SYMP 1 - Domestication, Feral Species and the Importance of Agriculture to the Future of Plant Diversity

Monday, August 8, 2011: 1:30 PM-5:00 PM
Ballroom E, Austin Convention Center
Organizer: Cynthia L. Sagers
Co-organizer: Peter K. Van de Water
Moderator: Steven Travers
“For major advances to take place…a population with a high degree of genetic variability must be placed in an environment which is rapidly changing… the evolutionary lines most likely to take advantage of a changing environment are those in which recombination is raised to a maximum. This is accomplished most effectively by mass hybridization between populations having different adaptive norms.” (Stebbins, 1959) More than 50 years after Stebbins’ insightful review of hybridization and the origins of plant diversity, ecologists are faced with the stark truth that nearly 25% of the earth’s land surface has been converted to grazed or cultivated crop land. Changing land use, in concert with a changing climate, is likely to alter the impact of agricultural species on marginal populations and communities and increase the probability of crop weed hybridization. Hybridization between crops and weeds will be more likely, and the subsequent evolution of weedy forms is nearly certain to follow. As a result, “weedy" habitats found at the interface of crop lands and native habitats will constitute a major repository of ecological diversity and function. Stebbins suggests that these environments hold the potential for the rapid evolution of new plant forms. As the earth's life support systems are increasingly affected by crops and influenced by weeds, the study of marginal environments becomes more pressing. We propose a symposium examining ecology and evolutionary processes at the interface of domesticated and native species. Within the framework, symposium speakers will address a series of topics to foster discussion among ecologists, evolutionary biologists, geographers and genomicists to understand the evolution in marginal environments.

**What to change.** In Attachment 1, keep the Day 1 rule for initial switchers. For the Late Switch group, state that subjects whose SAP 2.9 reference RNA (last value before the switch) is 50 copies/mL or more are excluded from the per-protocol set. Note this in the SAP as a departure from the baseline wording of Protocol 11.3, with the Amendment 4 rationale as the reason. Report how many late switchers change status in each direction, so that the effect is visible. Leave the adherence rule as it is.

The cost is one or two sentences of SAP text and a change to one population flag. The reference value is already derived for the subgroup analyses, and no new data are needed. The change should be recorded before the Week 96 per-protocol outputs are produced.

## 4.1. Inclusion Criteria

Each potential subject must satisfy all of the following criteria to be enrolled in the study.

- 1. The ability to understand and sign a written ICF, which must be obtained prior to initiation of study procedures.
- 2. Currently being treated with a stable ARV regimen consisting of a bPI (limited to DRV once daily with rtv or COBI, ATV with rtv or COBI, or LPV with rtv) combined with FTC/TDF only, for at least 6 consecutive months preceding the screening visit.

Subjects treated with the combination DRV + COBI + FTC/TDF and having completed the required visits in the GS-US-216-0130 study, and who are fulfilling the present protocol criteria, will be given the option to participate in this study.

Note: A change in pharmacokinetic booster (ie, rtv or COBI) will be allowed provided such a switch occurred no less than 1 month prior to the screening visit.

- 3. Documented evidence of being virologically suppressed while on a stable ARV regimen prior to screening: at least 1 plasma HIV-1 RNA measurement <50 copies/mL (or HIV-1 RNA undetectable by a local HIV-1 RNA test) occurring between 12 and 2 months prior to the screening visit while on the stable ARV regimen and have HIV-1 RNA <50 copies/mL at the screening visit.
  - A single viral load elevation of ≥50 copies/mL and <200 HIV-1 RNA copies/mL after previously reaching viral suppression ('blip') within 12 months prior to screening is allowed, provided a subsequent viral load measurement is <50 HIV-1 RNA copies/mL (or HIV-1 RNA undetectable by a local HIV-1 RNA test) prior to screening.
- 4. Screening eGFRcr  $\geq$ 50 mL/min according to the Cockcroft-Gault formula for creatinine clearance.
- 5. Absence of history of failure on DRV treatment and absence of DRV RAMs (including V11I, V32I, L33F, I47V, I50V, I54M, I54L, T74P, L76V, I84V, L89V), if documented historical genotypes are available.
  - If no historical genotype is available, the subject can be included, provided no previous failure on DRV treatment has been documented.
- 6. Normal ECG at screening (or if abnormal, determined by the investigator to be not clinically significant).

Plant Population Biology
1:40 PM
Crops gone wild: Evolution of weeds and invasives from domesticated ancestors
Norman Ellstrand, University of California, Riverside
2:05 PM
Infectious disease in natural plant populations under climate change
Niamh O'Hara, SUNY Stony Brook; Josh S. Rest, Stony Brook University; Steven J. Franks, Fordham University
2:20 PM
The occurrence of feral crop species in weedy environments
Meredith G. Schafer, University of Arkansas; Andrew A. Ross, North Dakota State University; Jason P. Londo, University of Arkansas; Steven E. Travers, North Dakota State University; Peter K. Van de Water, CSU Fresno; Cynthia L. Sagers, University of Arkansas
2:35 PM
Utilizing wild species to improve cultivated rice for yield, pest resistance, and response to climate change
Anna M. McClung, USDA ARS; Georgia C. Eizenga, USDA ARS; David R. Gealy, USDA ARS; Lewis H. Ziska, USDA-ARS; Susan R. McCouch, Cornell University
3:00 PM
3:25 PM
3:35 PM
4:00 PM
Hybridization, genetic hitchhiking, and the ecology of transgenes in feral Brassica
Jason P. Londo, University of Arkansas; Mike Bollman, US Environmental Protection Agency/NHEERL; Cynthia L. Sagers, University of Arkansas; E. Henry Lee, USEPA; Lidia Watrud, US Environmental Protection Agency/NHEERL
4:25 PM
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